She’d already eaten breakfast, a meal of eggs and mixed vegetables; reviewed the notes Cortanus, the voice and artificial intelligence of the ship, produced from her verbal analysis; created a training regiment for the martial arts kaido that the other two could use; eaten the same meal for lunch, and read the report from Cortanus on their new home, Anatolus. According to that report, the likelihood of the planet’s existence had reached 99.97 percent based on scientific measurements the ship took.
Except that 0.03 percent happened on Monda. I’ll wait until it’s confirmed, and then I’ll wait until I see it with my own eyes… and then I’ll probably wait until I’ve actually set foot on the planet.
The rest of the schedule included learning to hunt in frigid, wintry conditions, and she edited out the notes on the terrain and wildlife they would encounter. She didn’t want either Orthran knowing what kind of terrain or dangers they would face. She didn’t have that luxury in Emperor Orthran’s army, and she wasn’t about to make things any easier for the kids.
After that, they would have free time before dinner—the same meal—and they’d review the day and their mission. Crystil included the latter for herself more than the other two. She needed the reminder of why she had to keep going. She demanded undivided attention from Cyrus and Celeste before but could’ve cared less if they fell asleep during the general review.
She closed out the daily schedule and looked at the emptiness of space.
“Training begins in thirty minutes, Crystil,” Cortanus said. “Do you wish to review anything in the meantime?”
Crystil did not react. On the blank canvas of the black space and white dots, she mentally projected the images of what had happened on Monda. She saw the first time a magicologist used unfathomable powers to bring an airship down by manipulating the weather to electrocute the vessel, killing everyone on board. In a rage, she’d shot the magicologist with her sniper rifle, a Nakar 11, but had wasted five bullets when one would have sufficed. She learned quickly from her commanding officer emotions played no part in battle, even if she could never truly eliminate them.
“Lock them up until the mission is done,” he’d say.
She saw herself in the back of the emperor’s meeting room, serving as Emperor Orthran’s bodyguard. The Emperor assured the Council of Defense peace was at hand. And then…
“Remind me, Cortanus,” she said. “When is our projected arrival to Anatolus?”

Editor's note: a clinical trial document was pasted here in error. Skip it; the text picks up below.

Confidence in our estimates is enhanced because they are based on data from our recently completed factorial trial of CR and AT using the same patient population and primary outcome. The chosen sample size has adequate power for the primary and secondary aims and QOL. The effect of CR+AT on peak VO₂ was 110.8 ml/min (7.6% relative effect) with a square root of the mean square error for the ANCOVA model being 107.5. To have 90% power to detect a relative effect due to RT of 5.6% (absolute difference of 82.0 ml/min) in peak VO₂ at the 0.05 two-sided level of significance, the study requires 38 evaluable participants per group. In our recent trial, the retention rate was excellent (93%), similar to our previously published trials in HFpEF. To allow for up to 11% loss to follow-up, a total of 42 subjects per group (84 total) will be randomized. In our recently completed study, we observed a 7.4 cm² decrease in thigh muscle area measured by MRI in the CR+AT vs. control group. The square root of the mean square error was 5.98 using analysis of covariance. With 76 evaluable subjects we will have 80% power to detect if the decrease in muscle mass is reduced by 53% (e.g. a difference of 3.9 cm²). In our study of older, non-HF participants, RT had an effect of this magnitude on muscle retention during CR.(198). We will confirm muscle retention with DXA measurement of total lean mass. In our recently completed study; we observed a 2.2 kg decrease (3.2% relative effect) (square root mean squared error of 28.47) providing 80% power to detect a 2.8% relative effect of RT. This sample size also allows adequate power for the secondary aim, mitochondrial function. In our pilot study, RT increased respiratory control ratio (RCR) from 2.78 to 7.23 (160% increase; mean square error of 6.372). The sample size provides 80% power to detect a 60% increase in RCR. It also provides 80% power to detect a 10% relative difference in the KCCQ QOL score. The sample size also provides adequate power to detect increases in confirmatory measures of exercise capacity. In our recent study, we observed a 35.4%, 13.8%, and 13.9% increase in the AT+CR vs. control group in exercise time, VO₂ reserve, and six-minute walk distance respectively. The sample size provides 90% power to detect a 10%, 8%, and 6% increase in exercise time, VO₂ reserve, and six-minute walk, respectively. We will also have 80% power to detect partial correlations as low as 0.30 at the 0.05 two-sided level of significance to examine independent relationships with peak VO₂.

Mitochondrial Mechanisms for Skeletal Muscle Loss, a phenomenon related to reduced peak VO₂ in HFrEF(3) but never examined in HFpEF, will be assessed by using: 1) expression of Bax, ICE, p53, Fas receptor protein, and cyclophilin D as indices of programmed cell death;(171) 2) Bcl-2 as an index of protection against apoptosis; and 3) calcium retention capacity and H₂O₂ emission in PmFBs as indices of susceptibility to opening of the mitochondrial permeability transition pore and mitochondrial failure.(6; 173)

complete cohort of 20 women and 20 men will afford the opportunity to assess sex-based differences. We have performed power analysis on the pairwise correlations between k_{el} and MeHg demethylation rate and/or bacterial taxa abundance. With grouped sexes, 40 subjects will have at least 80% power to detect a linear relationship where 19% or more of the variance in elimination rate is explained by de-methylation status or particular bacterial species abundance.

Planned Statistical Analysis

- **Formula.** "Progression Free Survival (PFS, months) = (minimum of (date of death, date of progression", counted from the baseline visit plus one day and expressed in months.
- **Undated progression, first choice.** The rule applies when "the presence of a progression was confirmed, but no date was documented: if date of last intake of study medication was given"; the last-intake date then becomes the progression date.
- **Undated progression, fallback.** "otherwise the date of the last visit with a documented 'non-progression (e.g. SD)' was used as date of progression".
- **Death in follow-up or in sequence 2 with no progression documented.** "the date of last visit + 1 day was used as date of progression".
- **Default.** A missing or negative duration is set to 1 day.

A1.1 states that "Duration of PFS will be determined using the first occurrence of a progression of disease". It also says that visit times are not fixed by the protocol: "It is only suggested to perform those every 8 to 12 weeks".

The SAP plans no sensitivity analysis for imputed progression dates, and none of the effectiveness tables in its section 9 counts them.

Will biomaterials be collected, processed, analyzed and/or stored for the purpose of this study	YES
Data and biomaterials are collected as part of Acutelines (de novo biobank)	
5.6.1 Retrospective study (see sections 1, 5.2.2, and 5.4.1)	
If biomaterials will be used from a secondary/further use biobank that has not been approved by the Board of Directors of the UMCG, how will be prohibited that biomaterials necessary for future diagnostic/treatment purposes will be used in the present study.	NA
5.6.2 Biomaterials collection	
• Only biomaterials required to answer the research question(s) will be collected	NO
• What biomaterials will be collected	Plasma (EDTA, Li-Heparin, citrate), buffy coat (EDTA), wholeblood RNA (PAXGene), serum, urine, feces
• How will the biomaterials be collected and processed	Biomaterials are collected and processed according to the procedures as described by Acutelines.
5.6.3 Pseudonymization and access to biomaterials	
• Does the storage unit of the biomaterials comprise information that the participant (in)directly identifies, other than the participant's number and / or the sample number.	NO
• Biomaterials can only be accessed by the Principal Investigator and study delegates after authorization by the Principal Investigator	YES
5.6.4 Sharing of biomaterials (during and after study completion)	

“It is approximately one week away, Crystil.”
Crystil silently nodded, doubt gnawing at her. She leaned back in her chair, stretching her taut, freckled arms behind her head.
“And we still don’t know for sure about the existence of this planet?”
“Scientifically, no. However, given the percentages, if I were human and to gamble on this, I would bet significantly on the planet existing.”
“Delightful,” Crystil said.
The statement of gambling reminded her of Dyson.
Oh, how that man loved to play cards and bet on races.
His name triggered a morbid curiosity. She had so far not yet replayed the ship’s record of the past. With her memories so fresh, she didn’t have to.
But… perhaps if she did, she wouldn’t feel as much pain. Perhaps it would dull the heartache.
“Cortanus,” she said. “Show me the recording of what happened two years ago when we left Monda, before we entered hibernation.”
An aware intelligence, Cortanus hesitated. It eventually played the scene from when they left Monda. As soon as the image showed, Crystil felt overwhelming heat in her body as her stomach knotted. She felt she’d made a mistake, but had to see the whole thing through.
Fifty ships had left, including hers, as the Emperor had decided that the magicologists would annihilate them. The enemy had become too powerful. Crystil wished, watching, that the empire had smashed the threat to smithereens while it was too weak to attack a single unit, let alone the entire empire. Of those fifty ships, a dozen never made it out of the atmosphere, incinerated by the magicologists. Several more crumpled into nothingness, including Dyson’s. His was the one next to Crystil’s ship.
They had escaped only through pure luck and having the lead position. Had even one ship gone ahead of them, Crystil knew her hibernation would’ve become a permanent respite.
Cortanus, in the recording, announced that no more magicologist attacks could reach them.
Then a massive explosion came from Monda, so large that it seemed debris from the blast might reach their ship.
“No!” Celeste cried out, so piercing, saddening, and disturbing a cry that even Crystil, the hardened soldier, felt trembling empathy for the girl. Crystil had heard such a scream only once before, and knew why a cry like that would come.
Crystil shifted into commander mode, ordering the remaining crew members into their hibernation pods. Only Celeste did not move, paralyzed and grief-stricken by the apparent destruction of her home planet.
Crystil couldn’t blame the daughter of Emperor Orthran for her behavior, but empathy did not stop her from placing Celeste into her pod. Before she did, she promised Celeste she would carry on the emperor’s hope of prolonging humanity on Anatolus.